ENG 3U: Information, Bias, and the News

Just the facts. On the surface, this is all that news seems to be. What happened? Where did it happen? Why? Who was involved? Unfortunately, simple questions don’t always beget simple answers. The more important the event, the less likely that a simple answer will do. In some cases, simple answers can be downright dangerous.

This problem can be compounded by language. Words are rarely objective. The way we define a word is a reflection of our experiences.  This explains why words like Liberal or Conservative, Democrat or Republican, can elicit wildly different responses based on the nature of the audience.

Sometimes, the impact of language on our perception of a news story is more obvious:

  •  are protesters citizens exercising their democratic rights or are they law-breakers challenging authority?
  • is a devastating hit in hockey an example of hard-nosed play by the home team or a dirty hit that changed the momentum of the game?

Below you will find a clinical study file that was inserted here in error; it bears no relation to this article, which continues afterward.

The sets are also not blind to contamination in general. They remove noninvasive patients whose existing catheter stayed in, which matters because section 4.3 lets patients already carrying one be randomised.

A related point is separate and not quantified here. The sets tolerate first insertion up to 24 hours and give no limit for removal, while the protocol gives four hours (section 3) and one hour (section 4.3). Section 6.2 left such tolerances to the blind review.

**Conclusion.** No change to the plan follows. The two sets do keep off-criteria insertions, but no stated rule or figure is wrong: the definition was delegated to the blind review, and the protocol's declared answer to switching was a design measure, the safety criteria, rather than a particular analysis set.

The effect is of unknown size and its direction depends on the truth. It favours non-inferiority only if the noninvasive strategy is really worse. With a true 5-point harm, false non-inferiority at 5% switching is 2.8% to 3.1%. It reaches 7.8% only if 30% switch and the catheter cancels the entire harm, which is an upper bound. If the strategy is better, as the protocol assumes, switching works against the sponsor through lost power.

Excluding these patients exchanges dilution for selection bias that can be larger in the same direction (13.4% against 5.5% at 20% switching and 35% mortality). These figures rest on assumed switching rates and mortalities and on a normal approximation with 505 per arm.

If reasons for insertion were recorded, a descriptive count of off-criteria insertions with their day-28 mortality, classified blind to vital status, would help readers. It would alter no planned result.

• are stories circulating about a politician important issues that he refuses to address, or unsubstantiated rumors?

Let’s take a look at this site which compares the use of language in news sources.

Consider the following graph that compares the use of language on FOX News and CNN during the conflicts in Gaza. Though you have not watched any of the broadcasts, what can you infer from the language use?

From Linguisticpulse.com, by Nic Subtirelu, PhD student at Georgia State.


Your Turn

Now, it is your turn to examine two versions of the same story.

  1. Find two stories about something in the news (sports? music? politics?) from two different sources. For example, choose the coverage of an NFL game in newspapers from the cities represented in the game, or the coverage of a tense international situation in newspapers of two countries involved.
  2. Compare the language used in the two news stories. Where is the language different? How does this language use impact meaning and understanding? If you wish, you can arrange your work in a way that mimics the chart about language in coverage of conflict in Gaza. Don’t worry about percentages; instead, use the extreme left and right of the chart to track the strongest language used by either source.
  3. In a few sentences, explain the value messages (intended or unintended) conveyed by the language used in the sources.

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